With all of this conversation about GTO poker amongst players, it seems like exploitative poker has gone the way of the dinosaur. Who even cares about exploitative play when we have GTO solvers and mixed strategies to worry about?
Even though the current discussion may have you feeling that way, the reality is the polar opposite.
An exploitative strategy in poker means that you look for imbalances in your opponent’s game and craft strategies to attack those imbalances. This is the lifeblood of playing against imperfect players that have leaks and strategic issues abound.
We can visualize this with a simple, and hyper-exaggerated, example. Say our opponent is likely open-raising here with 22+/ATB/54s+/97s+. And if we were to 3bet, they are going to fold everything but AA. While this is an extreme and unrealistic example, it’s easy to see that our opponent is folding a MASSIVE amount of the time.
It’s clear to see that we could 3bet with anything, even 72o, and capitalize on the fact that our opponent is folding too much. We found an exploit (they fold too much), and we utilized a strategy (3betting them with a ton of bluff hands) to exploit that imbalance.
This is the bread-and-butter of making a profit at the tables.
But there are lots of nuances that go into maximally exploiting your opponents. So let’s kick this off with three major things to keep in mind when it comes to implementing an exploitative strategy.
A Profitable Play Can Still Lead To A –EV Line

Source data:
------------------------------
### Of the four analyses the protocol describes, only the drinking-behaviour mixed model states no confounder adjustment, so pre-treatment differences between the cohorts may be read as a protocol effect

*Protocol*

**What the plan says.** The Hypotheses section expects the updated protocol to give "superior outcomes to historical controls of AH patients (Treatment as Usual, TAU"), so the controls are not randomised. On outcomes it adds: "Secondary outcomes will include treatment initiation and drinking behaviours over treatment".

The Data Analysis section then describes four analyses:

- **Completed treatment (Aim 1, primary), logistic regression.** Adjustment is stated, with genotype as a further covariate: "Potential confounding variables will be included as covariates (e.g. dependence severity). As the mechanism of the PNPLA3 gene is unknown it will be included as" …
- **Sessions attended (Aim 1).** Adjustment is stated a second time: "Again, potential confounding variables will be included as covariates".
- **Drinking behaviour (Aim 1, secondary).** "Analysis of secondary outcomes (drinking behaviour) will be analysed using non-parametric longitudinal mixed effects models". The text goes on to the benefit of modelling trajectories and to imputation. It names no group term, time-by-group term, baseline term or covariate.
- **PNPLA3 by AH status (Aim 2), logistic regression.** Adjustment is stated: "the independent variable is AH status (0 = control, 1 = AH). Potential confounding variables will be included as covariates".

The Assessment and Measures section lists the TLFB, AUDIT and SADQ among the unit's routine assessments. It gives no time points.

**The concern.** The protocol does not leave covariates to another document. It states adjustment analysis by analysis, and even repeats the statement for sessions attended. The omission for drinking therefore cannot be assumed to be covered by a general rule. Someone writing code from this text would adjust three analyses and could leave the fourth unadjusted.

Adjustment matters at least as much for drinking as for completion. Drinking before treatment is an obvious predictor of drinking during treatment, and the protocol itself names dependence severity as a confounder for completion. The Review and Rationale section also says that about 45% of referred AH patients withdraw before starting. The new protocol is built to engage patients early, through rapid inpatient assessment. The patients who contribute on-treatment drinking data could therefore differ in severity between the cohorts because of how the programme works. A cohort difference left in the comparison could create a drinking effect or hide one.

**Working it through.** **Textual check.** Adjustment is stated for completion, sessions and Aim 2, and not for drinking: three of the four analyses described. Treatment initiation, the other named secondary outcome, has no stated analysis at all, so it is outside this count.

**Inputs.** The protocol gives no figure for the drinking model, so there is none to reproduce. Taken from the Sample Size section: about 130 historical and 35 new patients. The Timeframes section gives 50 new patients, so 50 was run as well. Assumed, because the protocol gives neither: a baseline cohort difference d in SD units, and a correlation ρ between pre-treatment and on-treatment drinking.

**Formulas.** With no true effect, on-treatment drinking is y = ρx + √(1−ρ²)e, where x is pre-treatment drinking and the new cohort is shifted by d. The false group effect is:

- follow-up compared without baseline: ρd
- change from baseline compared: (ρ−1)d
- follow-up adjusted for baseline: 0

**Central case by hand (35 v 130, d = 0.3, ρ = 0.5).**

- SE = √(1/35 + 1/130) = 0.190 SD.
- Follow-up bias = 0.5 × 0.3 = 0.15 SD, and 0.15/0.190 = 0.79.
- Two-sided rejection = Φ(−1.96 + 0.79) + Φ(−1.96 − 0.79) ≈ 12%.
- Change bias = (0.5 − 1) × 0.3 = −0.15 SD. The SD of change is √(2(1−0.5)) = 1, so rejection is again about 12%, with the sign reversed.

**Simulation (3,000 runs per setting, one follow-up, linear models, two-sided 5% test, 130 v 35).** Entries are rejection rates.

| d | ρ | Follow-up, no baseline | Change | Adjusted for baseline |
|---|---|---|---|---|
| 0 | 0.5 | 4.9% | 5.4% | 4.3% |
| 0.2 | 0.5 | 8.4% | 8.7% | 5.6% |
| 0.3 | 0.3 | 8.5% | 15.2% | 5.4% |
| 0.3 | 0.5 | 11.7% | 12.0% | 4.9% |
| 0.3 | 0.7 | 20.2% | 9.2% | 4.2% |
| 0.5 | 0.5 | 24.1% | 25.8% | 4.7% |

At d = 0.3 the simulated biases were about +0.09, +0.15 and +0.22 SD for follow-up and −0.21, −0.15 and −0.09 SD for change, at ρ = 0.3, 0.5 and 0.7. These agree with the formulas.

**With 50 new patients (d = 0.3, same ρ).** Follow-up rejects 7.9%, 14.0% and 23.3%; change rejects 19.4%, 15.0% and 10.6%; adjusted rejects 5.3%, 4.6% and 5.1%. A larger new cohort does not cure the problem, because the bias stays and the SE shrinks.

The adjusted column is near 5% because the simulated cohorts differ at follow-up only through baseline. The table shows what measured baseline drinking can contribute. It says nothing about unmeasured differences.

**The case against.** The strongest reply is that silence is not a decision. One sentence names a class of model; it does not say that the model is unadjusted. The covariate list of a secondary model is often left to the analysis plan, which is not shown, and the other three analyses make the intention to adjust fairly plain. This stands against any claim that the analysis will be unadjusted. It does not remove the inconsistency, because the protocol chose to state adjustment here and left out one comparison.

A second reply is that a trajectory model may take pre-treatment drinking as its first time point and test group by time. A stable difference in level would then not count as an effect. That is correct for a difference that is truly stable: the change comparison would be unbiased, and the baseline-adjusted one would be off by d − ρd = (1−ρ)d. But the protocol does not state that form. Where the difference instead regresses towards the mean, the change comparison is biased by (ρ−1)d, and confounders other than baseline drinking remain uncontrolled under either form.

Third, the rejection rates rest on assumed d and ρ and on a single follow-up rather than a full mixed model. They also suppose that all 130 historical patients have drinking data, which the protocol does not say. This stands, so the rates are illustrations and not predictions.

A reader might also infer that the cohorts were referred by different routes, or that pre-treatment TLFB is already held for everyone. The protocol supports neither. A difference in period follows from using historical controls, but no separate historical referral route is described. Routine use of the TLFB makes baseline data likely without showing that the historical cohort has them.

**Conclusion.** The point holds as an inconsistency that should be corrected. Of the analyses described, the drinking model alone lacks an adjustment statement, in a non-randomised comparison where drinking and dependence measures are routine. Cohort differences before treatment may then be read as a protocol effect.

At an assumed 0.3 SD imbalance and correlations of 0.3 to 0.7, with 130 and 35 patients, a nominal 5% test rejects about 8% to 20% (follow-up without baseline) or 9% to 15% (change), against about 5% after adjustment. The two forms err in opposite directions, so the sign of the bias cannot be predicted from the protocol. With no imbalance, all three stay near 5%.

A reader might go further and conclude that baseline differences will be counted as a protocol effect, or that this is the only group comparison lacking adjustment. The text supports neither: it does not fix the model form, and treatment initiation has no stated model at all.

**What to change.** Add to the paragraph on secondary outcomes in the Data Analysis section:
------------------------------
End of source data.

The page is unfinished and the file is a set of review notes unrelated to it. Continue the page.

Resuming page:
In poker, we have lines and we have plays. A play is an action taken on a single street (like a preflop 3bet or a turn donk bet). And a line describes all actions taken on all streets within a single hand.
It’s important to remember that you can make a +EV play, but still have the overall line be –EV.
For instance, take our extreme example from earlier. We opt to 3bet with Q8s against this player. Given the width of their opening range (249 combos) and the fact they would only continue with AA (6 combos), this means they would be folding 98% of the time.
The breakeven %, given the fact that we are risking $80 more to win $27, is 75%.
Since our success rate of 98% is higher than the breakeven % of 75%, this play is mathematically +EV. Yes, even when we hold a junky hand like Q♦8♦.
However, let’s say that we are on super tilt. We plan on getting our entire stack in every time (be it by 5bet-shoving, barreling it off postflop, or paying off the overpair postflop). Sure, we will win the pot some percentage of the time – but we’ll end up losing our stack much more often the times that Brian does, in fact, wake up with AA. So the math begins to look like this:
- Hero 3bets & Brian folds: +$27
- Brian continues & we win: +$24
- Brian continues & we lose: -$107
- EV of the line: -$56
Clearly the 3bet, by itself, is outright profitable given how often Brian is folding. This 3bet inherently exploits Brian’s over-folding tendencies. But if we commit to going on a stack-off rampage, even against that suicidal range of AA, we see the EV of the entire line is –EV.
At this point, I’m sure you see how silly it would be to give a range that consists only of AA that kind of postflop (or vs. 4bet) action. But spots like this arise all of the time. Think about good double barrels that turn into horrific triple barrels, good check-raises that turn into awful re-raises, and good thin-value bets that end up paying off against a nitty river check-raise.